Quote of the Day
The tragedy of war is that it uses man's best to do man's worst.
— Henry Fosdick. Some of the finest engineering I ever saw occurred when I was working on defense contracts. I often wished that kind of brain power could have been focused on space exploration, curing diseases, and educating others.
During my recent seminar on Excel's Power Query feature, I showed my team how to grab data executive order data from the web and generate a simple plot (Figure 1). After generating the plot, I asked the audience what we could learn from this graph. I was expecting to hear that the early 1900s – the time between Teddy Roosevelt and Franklin Roosevelt – was a time of massive use of executive orders.
The audience response was much different than I anticipated:
- They did not realize that executive orders have existed since the beginning of the US – Washington issued executive orders.
- Many believed that Obama had issued an unusual number of executive orders. In fact, he is somewhere in the middle of the pack and slightly less than George W. Bush. You can double check this on a Snopes.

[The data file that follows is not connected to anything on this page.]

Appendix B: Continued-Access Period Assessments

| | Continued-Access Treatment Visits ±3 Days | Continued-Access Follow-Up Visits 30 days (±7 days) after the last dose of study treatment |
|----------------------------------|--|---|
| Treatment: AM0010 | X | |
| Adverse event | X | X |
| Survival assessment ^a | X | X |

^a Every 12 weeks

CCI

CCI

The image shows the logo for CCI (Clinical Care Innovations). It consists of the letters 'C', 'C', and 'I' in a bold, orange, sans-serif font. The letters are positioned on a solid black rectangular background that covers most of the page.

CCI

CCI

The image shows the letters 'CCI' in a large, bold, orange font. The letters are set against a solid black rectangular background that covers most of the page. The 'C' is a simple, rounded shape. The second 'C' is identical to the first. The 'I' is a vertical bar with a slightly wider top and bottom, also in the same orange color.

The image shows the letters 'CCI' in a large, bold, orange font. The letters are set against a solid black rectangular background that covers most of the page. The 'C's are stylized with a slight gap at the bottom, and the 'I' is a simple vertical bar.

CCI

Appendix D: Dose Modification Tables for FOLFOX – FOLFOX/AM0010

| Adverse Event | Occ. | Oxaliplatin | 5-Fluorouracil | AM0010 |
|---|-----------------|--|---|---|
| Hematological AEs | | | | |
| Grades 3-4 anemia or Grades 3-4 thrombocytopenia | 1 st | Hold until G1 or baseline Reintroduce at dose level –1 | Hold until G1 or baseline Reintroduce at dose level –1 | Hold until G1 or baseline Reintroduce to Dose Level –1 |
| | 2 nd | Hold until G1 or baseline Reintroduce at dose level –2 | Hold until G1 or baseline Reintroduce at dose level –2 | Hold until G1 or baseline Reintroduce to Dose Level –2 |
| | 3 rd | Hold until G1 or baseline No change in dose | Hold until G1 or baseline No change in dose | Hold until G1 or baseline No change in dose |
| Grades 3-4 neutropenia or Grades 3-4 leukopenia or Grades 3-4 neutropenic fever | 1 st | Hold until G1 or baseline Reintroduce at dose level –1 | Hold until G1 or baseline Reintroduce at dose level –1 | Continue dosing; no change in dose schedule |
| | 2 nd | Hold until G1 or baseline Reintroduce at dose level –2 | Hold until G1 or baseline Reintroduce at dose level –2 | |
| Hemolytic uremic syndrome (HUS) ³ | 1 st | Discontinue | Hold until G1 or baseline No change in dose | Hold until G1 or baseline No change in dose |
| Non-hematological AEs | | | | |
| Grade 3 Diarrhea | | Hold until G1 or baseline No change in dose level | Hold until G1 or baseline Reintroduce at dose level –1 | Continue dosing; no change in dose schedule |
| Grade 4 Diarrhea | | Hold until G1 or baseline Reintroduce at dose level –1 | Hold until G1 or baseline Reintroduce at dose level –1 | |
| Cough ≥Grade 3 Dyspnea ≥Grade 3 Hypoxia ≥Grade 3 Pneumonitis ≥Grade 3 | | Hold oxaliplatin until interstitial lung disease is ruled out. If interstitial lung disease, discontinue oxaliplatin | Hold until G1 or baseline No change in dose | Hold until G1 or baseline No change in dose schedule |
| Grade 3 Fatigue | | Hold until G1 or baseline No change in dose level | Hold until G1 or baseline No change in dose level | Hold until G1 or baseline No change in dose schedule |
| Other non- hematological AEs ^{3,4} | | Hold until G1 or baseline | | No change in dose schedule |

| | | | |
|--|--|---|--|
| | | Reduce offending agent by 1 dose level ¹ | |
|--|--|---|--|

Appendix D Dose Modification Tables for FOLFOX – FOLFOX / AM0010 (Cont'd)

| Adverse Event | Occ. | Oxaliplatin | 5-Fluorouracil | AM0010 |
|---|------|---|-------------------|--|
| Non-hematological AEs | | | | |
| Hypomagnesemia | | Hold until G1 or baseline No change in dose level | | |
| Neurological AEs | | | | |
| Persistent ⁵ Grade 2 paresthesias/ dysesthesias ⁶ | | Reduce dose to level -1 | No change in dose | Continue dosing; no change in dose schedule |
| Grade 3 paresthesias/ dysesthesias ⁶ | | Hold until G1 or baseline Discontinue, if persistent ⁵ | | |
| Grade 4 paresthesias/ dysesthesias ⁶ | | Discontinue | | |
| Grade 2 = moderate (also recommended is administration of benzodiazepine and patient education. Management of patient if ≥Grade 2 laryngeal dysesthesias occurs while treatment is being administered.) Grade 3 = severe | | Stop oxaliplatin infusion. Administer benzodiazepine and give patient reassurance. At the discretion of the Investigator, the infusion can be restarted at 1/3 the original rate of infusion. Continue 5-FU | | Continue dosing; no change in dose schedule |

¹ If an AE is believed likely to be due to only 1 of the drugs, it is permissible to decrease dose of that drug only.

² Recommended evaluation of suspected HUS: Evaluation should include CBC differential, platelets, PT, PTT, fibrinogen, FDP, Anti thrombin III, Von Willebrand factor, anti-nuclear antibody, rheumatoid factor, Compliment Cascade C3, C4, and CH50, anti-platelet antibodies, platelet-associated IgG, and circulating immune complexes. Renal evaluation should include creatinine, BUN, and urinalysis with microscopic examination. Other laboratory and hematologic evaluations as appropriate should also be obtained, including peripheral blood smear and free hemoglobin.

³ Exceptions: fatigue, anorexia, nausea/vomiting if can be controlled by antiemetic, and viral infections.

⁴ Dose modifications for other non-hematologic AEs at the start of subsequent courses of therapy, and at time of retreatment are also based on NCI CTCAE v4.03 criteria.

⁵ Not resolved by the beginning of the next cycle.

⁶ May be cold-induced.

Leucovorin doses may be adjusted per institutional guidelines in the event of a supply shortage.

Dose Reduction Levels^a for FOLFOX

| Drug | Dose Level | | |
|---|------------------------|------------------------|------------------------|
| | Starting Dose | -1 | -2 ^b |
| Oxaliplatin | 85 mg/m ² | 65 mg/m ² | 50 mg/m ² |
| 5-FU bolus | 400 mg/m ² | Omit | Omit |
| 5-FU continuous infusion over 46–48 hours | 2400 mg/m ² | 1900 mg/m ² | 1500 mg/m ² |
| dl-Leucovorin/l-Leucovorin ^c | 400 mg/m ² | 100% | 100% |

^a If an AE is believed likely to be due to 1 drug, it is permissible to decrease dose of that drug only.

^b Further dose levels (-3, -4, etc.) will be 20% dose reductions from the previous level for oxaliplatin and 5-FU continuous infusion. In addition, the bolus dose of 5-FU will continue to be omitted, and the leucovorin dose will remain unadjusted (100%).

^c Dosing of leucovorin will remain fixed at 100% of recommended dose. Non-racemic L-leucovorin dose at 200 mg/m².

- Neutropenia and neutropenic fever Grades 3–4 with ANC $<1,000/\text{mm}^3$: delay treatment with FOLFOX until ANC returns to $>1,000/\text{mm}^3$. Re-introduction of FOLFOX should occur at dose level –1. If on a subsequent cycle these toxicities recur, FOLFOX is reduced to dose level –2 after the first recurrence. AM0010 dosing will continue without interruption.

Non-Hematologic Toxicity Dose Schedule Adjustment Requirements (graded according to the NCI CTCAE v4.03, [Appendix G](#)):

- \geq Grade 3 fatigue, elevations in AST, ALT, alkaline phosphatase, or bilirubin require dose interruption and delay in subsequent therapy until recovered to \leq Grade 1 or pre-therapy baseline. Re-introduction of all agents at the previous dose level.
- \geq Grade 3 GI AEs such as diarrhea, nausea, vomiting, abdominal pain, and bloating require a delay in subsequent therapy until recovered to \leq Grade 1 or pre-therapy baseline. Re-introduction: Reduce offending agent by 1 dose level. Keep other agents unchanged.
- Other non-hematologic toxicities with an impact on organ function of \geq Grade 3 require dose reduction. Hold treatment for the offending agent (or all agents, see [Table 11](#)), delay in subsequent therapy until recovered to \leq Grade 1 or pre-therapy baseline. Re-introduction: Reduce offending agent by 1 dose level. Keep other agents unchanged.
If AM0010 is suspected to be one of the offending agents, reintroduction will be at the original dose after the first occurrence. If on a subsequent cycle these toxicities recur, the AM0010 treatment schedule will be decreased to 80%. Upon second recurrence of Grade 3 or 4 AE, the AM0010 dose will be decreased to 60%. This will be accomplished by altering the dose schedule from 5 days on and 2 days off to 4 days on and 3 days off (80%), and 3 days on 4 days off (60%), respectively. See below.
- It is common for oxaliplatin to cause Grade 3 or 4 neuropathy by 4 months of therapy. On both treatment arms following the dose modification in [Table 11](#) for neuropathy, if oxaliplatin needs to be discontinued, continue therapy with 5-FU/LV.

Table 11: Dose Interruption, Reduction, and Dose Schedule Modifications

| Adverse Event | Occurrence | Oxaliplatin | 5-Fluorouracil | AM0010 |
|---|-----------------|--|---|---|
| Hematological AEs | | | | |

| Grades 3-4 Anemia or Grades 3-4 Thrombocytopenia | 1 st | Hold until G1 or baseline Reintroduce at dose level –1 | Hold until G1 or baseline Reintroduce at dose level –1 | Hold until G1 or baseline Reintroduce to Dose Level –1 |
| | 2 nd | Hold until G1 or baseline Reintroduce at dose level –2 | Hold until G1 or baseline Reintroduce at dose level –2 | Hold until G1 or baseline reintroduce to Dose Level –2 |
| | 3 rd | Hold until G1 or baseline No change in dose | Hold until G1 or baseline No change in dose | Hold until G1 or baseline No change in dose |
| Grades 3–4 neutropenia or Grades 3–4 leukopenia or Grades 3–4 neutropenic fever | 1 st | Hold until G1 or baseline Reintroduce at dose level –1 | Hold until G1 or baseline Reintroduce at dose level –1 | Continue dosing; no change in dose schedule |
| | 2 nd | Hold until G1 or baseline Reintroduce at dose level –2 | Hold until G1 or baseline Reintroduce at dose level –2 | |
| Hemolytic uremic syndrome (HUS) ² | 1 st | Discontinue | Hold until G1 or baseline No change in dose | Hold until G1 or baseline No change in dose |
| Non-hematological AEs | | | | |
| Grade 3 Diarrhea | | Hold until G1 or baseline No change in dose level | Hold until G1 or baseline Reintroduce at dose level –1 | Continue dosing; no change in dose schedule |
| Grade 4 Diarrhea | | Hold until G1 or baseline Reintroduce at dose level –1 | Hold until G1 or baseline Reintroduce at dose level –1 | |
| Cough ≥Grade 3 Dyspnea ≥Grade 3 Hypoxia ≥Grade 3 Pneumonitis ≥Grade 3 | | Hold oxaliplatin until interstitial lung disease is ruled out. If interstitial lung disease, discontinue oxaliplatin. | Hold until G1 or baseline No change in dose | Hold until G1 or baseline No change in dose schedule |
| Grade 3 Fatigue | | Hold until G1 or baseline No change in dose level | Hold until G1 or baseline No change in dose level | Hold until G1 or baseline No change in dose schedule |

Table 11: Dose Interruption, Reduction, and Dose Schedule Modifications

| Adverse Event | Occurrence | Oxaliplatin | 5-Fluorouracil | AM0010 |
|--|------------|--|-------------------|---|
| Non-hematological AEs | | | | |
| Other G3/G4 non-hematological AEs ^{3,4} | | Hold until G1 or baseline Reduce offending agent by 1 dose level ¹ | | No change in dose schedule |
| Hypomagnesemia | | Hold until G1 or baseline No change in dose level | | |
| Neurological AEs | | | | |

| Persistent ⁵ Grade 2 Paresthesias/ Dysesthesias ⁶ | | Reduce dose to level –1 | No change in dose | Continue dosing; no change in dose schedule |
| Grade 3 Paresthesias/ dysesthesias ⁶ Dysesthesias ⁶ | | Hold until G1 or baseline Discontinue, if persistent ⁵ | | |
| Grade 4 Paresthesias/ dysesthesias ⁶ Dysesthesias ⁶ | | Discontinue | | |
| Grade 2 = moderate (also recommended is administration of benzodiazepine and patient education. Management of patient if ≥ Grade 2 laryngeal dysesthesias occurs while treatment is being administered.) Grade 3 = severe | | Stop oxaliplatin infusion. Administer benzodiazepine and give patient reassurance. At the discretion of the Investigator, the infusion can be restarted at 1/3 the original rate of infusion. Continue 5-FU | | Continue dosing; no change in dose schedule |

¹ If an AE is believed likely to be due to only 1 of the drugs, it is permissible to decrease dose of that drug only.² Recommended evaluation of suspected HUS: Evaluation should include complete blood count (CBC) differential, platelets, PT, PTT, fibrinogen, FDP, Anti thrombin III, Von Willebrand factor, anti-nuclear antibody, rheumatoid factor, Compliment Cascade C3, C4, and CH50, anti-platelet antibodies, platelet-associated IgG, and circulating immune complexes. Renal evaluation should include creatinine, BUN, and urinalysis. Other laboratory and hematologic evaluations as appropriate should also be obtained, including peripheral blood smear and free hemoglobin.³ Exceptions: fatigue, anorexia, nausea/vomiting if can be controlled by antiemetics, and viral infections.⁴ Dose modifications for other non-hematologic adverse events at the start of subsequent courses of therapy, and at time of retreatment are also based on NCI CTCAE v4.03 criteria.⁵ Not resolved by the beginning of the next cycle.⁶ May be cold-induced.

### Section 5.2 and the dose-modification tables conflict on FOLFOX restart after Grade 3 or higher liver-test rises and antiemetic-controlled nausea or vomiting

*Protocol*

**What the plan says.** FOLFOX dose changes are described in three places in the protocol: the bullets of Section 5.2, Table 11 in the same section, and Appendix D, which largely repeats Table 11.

- The enormous number of executive orders issued by Franklin Roosevelt were a surprise to the group. Many people forget that FDR had to deal with the massive challenges of the Great Depression and WW2. His detractors often accused him of governing through executive order. His most infamous executive order interned Japanese-Americans during WW2. Many feel that the 22nd amendment, which limits presidents to two terms, was passed in response to Roosevelt's use of executive power during his four terms.
Here is my source for those of you who like to follow along.
Mark, considering all-in-all with the new administration, this is a timely article.
In your Excel Workbook, referenced under source, you have a tab "PQ_Functions." I'm not sure what that tab has to do with the rest of the article.
This workbook was presented during my Excel seminar. A seminar participant asked how to list all the functions present in Power Query. I responded by adding a query using the "#shared" command that lists all the functions available in PQ. It is not needed to generate this plot, but I often include that query so that I can remember what functions exist.
You are going to see a number of these practice queries presented over the next few weeks. I am trying to show the folks all the different ways they can load data into Excel and clean it up for processing.